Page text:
Writing essays about losing a loved one can be challenging; discover our helpful guide with essay examples and writing prompts to help you begin writing.
One of the most basic facts of life is that it is unpredictable. Nothing on this earth is permanent, and any one of us can pass away in the blink of an eye. But unfortunately, they leave behind many family members and friends who will miss them very much whenever someone dies.
The most devastating news can ruin our best days, affecting us negatively for the next few months and years. When we lose a loved one, we also lose a part of ourselves. Even if the loss can make you feel hopeless at times, finding ways to cope healthily, distract yourself, and move on while still honoring and remembering the deceased is essential.
$30 per month
$79 per year
$20 per month
- 5 Top Essay Examples
- 1. Losing a Loved One by Louis Barker
- 2. Personal reflections on coping and loss by Adrian Furnham
- 3. Losing My Mom Helped Me Become a Better Parent by Trish Mann
- 4. Reflection – Dealing with grief and loss by Joe Joyce
- 5. Will We Always Hurt on The Anniversary of Losing a Loved One? by Anne Peterson
- 6 Thought-Provoking Writing Prompts on Essays About Losing A Loved One
5 Top Essay Examples
1. Losing a Loved One by Louis Barker
“I managed to keep my cool until I realized why I was seeing these familiar faces. Once the service started I managed to keep my emotions in tack until I saw my grandmother break down. I could not even look up at her because I thought about how I would feel in the same situation. Your life can change drastically at any moment. Do not take life or the people that you love for granted, you are only here once.”
Barker reflects on how he found out his uncle had passed away. The writer describes the events leading up to the discovery, contrasting the relaxed, cheerful mood and setting that enveloped the house with the feelings of shock, dread, and devastation that he and his family felt once they heard. He also recalls his family members’ different emotions and mannerisms at the memorial service and funeral.
2. Personal reflections on coping and loss by Adrian Furnham
“Most people like to believe that they live in a just, orderly and stable world where good wins out in the end. But what if things really are random? Counselors and therapists talk about the grief process and grief stages. Given that nearly all of us have experienced major loss and observed it in others, might one expect that people would be relatively sophisticated in helping the grieving?”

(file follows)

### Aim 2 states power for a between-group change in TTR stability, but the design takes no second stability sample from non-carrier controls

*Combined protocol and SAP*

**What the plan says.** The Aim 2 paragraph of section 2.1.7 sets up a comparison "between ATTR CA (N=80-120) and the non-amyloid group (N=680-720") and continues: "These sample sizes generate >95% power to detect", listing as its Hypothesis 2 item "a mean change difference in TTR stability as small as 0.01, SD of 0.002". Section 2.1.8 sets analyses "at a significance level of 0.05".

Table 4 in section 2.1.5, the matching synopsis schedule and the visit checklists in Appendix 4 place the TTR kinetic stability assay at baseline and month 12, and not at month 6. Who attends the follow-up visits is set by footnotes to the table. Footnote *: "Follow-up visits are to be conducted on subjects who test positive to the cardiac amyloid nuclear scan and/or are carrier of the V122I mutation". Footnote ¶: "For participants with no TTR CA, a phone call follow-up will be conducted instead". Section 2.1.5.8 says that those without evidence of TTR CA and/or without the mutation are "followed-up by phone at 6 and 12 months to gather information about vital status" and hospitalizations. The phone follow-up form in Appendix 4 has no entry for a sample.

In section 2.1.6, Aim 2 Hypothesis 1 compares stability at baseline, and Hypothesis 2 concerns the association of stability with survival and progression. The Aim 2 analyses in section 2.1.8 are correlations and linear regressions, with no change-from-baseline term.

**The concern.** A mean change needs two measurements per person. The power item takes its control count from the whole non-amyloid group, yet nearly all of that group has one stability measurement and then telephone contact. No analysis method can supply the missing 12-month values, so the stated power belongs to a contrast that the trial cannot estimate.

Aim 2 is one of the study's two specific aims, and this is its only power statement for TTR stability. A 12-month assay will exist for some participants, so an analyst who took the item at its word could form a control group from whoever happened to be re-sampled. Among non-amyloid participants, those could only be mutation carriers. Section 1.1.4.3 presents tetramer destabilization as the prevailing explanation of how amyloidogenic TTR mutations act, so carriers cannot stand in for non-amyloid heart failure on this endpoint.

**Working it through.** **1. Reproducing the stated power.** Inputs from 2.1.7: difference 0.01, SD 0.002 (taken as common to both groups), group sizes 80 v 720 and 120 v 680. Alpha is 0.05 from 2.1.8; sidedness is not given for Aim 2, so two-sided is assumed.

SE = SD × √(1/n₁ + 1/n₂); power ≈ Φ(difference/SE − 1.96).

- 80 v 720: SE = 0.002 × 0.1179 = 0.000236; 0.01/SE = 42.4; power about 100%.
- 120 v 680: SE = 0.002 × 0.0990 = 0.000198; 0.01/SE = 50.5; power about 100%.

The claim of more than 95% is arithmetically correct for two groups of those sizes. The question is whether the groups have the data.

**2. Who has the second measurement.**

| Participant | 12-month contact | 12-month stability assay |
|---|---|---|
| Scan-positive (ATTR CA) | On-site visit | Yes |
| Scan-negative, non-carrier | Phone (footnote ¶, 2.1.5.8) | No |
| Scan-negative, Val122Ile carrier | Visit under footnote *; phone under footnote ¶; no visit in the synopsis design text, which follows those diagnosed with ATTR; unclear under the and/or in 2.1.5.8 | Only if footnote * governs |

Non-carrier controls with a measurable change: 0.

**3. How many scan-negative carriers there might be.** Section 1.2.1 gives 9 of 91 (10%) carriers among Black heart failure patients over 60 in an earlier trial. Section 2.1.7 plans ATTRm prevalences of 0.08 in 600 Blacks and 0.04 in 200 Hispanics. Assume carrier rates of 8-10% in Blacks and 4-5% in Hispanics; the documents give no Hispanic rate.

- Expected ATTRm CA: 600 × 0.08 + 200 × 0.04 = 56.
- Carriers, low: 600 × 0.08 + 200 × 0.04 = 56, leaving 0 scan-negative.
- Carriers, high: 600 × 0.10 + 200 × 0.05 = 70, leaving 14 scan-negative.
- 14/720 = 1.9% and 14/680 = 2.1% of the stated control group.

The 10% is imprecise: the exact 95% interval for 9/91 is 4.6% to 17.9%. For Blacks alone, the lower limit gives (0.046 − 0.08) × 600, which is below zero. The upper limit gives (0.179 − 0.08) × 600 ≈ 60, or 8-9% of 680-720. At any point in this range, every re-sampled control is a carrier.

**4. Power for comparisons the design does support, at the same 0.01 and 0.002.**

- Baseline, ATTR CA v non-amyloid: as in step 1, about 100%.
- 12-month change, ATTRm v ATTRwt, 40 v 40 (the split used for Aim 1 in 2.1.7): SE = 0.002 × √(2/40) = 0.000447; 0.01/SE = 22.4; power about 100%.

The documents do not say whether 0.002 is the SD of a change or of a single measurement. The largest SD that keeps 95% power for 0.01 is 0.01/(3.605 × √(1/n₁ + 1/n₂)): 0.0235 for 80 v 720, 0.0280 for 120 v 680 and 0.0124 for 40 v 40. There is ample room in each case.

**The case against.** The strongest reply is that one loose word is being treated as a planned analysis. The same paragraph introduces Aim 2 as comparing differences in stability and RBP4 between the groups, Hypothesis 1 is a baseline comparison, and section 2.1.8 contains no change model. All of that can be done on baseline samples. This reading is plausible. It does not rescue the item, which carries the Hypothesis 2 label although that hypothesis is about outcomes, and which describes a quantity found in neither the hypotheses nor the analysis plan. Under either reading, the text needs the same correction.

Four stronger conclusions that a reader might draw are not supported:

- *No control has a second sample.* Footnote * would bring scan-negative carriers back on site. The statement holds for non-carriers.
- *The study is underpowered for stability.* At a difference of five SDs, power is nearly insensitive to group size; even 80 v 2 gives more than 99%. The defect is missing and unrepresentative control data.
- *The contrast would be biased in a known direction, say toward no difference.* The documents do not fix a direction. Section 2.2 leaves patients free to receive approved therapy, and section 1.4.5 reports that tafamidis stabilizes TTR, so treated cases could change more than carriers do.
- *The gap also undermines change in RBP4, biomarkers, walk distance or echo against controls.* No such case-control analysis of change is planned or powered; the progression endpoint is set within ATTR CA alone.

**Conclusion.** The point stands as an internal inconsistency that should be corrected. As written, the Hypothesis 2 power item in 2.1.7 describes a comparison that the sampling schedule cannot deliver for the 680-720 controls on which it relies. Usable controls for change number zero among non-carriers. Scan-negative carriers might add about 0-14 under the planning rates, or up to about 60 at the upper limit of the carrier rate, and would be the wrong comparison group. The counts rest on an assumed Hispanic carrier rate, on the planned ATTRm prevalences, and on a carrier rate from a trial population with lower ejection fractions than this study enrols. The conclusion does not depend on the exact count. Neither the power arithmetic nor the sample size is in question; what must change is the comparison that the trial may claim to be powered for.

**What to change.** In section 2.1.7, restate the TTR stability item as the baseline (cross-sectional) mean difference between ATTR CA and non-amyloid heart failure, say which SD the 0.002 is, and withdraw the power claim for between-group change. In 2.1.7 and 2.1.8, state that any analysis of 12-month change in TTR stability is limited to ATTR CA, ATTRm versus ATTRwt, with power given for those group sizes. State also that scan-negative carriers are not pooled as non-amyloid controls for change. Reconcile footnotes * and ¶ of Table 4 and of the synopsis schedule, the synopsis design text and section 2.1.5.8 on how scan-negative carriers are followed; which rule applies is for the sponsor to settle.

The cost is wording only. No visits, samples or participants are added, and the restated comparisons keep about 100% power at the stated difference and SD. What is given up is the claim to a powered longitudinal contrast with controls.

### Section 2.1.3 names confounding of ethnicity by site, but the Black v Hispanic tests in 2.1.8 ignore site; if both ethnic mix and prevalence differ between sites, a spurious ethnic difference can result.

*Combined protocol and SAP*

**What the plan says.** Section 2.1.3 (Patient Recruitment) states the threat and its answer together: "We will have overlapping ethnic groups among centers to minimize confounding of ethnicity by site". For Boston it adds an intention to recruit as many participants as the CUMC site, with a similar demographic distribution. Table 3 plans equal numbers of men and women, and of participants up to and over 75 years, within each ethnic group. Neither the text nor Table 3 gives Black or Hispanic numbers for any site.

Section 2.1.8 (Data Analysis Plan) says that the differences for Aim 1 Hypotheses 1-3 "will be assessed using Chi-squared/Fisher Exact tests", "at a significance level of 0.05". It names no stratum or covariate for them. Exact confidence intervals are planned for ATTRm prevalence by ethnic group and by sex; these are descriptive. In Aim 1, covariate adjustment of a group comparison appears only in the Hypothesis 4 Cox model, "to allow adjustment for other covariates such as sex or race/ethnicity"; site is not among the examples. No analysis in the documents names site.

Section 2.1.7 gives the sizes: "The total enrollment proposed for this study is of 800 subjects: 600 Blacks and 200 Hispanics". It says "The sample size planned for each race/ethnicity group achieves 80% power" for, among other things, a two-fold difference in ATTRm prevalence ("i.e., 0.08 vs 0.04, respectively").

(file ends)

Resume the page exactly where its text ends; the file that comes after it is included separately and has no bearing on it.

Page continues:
Furnham, a psychologist, discusses the stages of grief and proposes six different responses to finding out about one’s loss or suffering: avoidance, brief encounters, miracle cures, real listeners, practical help, and “giving no quarter.” He discusses this in the context of his wife’s breast cancer diagnosis, after which many people displayed these responses. Finally, Furnham mentions the irony that although we have all experienced and observed losing a loved one, no one can help others grieve perfectly.
3. Losing My Mom Helped Me Become a Better Parent by Trish Mann
“When I look in the mirror, I see my mom looking back at me from coffee-colored eyes under the oh-so-familiar crease of her eyelid. She is still here in me. Death does not take what we do not relinquish. I have no doubt she is sitting beside me when I am at my lowest telling me, ‘You can do this. You got this. I believe in you.’”
In Mann’s essay, she tries to see the bright side of her loss; despite the anguish she experienced due to her mother’s passing. Expectedly, she was incredibly depressed and had difficulty accepting that her mom was gone. But, on the other hand, she began to channel her mom into parenting her children, evoking the happy memories they once shared. She is also amused to see the parallels between her and her kids with her and her mother growing up.
4. Reflection – Dealing with grief and loss by Joe Joyce